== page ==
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Guest post: Checking user permissions on a Windows network

This article was originally published on November 19, 2008 and was written by a guest author.

Recently I needed to find out which folders a certain person was able to access on our Windows network. Apparently, this was extremely easy in Novell. Since it isn’t 1995 anymore, I tried to find a way to do this on the Internet. I couldn’t, so I set about making my own.

Microsoft has a utility called xcacls.vbs (if you’re using Vista, you’ll have to make sure WMI is installed, and modify the script. If you can’t do that comfortably, you probably don’t want to be messing with the rest of this anyway). It will allow you to change and view ACL’s from a command line. Since I’m not that interested in modifying the ACL’s in a script, the usage is fairly simple xcacls c:windows will result in a listing of who has entries in the ACL and what the entry is (n.b. you’ll also have to have the default script host be cscript. Wscript won’t work).

In order for this to be useful, we really need to be able to have it run automatically on several, if not all, folders on a computer. The first step would be to get a list of the folders we want to run this on. I chose to limit it to one folder and all its subfolders only (c: will do everything, while c:windows will only do the folders in c:windows. If you want to do c:windows and c:program files only, you’ll have to run it twice).

What I was looking for was basically a text file that just had all the folders. This command will create exactly that:

dir "c:program files" /s /b /o:gn /a:d > c:batchxcaclsdirlist.txt

Now that we’ve got a list of all the folders we need to search, we need to actually loop through it.

For /F "tokens=*" %%i in (dirlist.txt) do c:batchxcaclsaclSearch.bat administrator %%i

C:batchxcaclsaclSearch.bat is another batch file which takes two parameters (I’ll show you it in a minute). I call the other batch file so I don’t have to worry about how DOS handles variables (it doesn’t like to evaluate them during runtime, and will wait until the loop is done and use the final value for each iteration. It’s weird, I know).

A caveat about the for loop: when using for in an interactive CLI you use a single % sign in front of the i, when using it in a batch file, it’s a double %. Don’t ask me why.

aclSearch.bat contains the following:

call c:batchxcaclsxcacls.vbs "%2" > c:batchxcaclsxcaclsResults.txt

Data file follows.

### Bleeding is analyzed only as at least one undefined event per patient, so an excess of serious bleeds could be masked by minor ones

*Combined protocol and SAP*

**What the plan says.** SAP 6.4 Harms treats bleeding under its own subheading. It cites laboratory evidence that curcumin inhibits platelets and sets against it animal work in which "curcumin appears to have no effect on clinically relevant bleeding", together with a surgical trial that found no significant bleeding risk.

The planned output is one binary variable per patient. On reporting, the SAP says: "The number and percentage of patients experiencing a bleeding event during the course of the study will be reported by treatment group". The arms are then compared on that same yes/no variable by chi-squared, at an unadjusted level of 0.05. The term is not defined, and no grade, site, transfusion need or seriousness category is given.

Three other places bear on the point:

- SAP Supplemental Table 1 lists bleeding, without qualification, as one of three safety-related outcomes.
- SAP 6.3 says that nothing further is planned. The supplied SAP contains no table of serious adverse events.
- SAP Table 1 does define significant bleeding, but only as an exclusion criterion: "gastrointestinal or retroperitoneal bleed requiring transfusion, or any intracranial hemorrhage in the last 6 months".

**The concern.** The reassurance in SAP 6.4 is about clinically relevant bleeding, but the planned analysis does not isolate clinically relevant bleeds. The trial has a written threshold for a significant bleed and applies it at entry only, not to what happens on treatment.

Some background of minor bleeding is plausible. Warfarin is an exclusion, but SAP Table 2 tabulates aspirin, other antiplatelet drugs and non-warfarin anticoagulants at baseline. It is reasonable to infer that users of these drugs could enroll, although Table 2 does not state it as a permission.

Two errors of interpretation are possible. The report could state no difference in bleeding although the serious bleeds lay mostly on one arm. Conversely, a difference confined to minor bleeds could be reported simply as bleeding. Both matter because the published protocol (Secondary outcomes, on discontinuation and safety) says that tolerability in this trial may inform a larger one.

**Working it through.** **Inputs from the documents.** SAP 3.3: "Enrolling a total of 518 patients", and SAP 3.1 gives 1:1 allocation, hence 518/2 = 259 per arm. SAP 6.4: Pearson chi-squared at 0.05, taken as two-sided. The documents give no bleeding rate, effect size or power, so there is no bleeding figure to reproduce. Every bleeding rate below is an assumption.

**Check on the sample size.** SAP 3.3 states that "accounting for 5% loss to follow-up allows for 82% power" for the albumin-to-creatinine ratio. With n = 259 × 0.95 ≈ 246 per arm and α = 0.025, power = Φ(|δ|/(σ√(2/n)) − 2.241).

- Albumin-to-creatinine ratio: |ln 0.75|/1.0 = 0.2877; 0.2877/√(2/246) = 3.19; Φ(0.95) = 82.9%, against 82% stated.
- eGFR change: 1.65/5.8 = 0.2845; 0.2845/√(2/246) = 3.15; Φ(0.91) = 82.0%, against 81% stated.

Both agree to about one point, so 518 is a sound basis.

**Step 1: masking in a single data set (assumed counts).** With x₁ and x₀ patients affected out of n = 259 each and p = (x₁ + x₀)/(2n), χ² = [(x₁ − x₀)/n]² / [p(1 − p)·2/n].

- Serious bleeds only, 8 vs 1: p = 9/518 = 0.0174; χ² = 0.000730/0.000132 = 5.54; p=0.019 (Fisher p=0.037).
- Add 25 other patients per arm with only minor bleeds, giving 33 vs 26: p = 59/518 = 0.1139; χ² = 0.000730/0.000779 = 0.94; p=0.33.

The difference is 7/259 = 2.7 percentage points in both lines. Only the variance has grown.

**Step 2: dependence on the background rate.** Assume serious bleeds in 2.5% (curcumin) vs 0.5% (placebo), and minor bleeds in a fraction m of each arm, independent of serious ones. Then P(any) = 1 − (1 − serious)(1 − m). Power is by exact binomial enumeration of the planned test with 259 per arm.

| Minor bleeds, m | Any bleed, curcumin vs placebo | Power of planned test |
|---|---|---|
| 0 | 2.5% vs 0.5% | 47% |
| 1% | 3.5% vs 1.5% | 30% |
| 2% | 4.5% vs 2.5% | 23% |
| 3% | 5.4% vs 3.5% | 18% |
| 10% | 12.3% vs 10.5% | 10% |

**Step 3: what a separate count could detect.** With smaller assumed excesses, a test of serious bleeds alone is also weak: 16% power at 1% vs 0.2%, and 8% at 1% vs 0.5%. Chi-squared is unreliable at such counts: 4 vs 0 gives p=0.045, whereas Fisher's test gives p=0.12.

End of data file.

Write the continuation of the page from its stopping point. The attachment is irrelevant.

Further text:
find /i %1 c:batchxcaclsxcaclsResults.txt
if %errorlevel%==0 goto Found
goto End
echo %2 >>c:batchxcacls%1results.txt

This calls xcacls.vbs (from Microsoft) passing it the folder name. The quotes are there to handle filenames with spaces. It then sends the results into a temporary file called xcaclsResults.txt.

Next we do a find using the search string (the first item passed – administrator in this example) on that file. If Find finds a match, the errorlevel is 0; if not, it is 1. If the errorlevel is 0, then the folder name is put into a results file named whatever the search string is, with results.txt appended (in this example it’d be administratorresults.txt).

So, how do you actually use all this? FindPermission.bat contains:

dir %1 /s /b /o:gn /a:d>"c:batchxcaclsdirlist.txt"
for /F "tokens=*" %%i in (dirlist.txt) do c:batchxcaclsaclSearch.bat %2 %%i

To search the C:\Program Files directory for anything the administrators group has access to you’d type:

Findpermission.bat "c:program files" administrators

The results will be in the same folder from which you ran findpermissons in a file called administratorsResults.txt. To search the C: drive for anything Thomas Jefferseon has access to, you’d run:

Findpermission.bat c: "Thomas Jefferson"

The results from this one will be in Thomas Jeffersonresults.txt.

This does require that Findpermission.bat, aclSearch.bat, and xcacls.vbs be either in the same folder, or in a folder that’s in the path variable. It will work for either users or groups. This process is also not instantaneous. The xcacl.vbs script can take upwards of half a second to run, so on larger systems, this is something you’d want to start and come back to later. On the plus side, though, it hardly uses any system resources while running (5MB RAM and 2-4% CPU time on a four-year-old server at work) so you can run it during the day.